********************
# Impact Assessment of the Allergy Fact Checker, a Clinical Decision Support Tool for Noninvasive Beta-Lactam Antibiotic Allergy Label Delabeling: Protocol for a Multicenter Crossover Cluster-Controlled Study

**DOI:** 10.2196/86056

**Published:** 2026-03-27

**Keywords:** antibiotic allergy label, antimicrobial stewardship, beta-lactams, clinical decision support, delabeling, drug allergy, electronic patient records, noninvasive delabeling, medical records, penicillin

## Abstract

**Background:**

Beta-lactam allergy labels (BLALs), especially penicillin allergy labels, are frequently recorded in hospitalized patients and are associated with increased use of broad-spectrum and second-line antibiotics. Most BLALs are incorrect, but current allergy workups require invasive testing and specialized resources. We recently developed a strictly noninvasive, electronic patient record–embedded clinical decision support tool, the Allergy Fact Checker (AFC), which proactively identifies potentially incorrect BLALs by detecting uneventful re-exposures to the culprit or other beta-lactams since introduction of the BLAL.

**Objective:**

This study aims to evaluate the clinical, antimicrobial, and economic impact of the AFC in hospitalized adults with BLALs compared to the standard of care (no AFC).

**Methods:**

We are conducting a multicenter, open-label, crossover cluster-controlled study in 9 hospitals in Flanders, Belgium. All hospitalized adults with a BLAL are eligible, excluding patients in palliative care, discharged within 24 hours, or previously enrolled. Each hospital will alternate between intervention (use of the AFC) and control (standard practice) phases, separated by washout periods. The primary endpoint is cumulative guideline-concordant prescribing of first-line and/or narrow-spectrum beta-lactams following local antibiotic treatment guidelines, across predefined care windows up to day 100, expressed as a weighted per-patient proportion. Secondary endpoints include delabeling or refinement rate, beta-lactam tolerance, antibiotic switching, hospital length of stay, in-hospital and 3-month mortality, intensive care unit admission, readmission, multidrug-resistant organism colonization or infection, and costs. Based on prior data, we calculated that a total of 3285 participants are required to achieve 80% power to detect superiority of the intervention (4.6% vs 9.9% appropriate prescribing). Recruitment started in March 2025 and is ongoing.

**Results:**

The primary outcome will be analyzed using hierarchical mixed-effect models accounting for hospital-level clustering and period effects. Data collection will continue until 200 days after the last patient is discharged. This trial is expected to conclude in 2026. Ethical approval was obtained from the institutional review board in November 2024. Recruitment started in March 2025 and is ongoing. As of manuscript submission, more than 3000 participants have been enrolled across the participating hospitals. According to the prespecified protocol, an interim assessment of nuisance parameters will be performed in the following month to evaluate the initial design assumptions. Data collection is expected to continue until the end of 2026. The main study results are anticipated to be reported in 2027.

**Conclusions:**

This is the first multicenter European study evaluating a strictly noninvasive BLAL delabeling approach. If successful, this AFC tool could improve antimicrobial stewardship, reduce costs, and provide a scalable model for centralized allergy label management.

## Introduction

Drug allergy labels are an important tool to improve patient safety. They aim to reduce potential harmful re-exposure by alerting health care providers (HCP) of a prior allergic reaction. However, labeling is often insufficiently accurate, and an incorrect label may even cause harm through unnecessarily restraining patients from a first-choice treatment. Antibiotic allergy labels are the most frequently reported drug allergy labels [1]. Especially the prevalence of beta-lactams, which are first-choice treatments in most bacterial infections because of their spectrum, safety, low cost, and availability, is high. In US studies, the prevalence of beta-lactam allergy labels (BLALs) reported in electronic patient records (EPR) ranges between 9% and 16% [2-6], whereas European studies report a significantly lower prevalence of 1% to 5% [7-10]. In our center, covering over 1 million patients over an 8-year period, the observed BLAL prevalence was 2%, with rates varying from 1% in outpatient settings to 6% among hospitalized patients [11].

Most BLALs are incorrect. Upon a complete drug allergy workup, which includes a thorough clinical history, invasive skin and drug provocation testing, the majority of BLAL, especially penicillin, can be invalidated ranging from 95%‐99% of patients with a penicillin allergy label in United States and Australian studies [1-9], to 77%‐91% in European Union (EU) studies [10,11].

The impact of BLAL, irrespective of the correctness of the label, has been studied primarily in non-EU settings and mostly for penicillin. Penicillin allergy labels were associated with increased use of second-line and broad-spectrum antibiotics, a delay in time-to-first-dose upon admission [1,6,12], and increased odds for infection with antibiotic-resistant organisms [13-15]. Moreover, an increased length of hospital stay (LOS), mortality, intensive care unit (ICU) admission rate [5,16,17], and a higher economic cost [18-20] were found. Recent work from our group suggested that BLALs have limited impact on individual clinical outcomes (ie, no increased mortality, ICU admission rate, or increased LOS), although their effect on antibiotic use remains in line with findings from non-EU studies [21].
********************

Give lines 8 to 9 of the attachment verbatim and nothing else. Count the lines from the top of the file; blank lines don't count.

**Objective:**

This study aims to evaluate the clinical, antimicrobial, and economic impact of the AFC in hospitalized adults with BLALs compared to the standard of care (no AFC).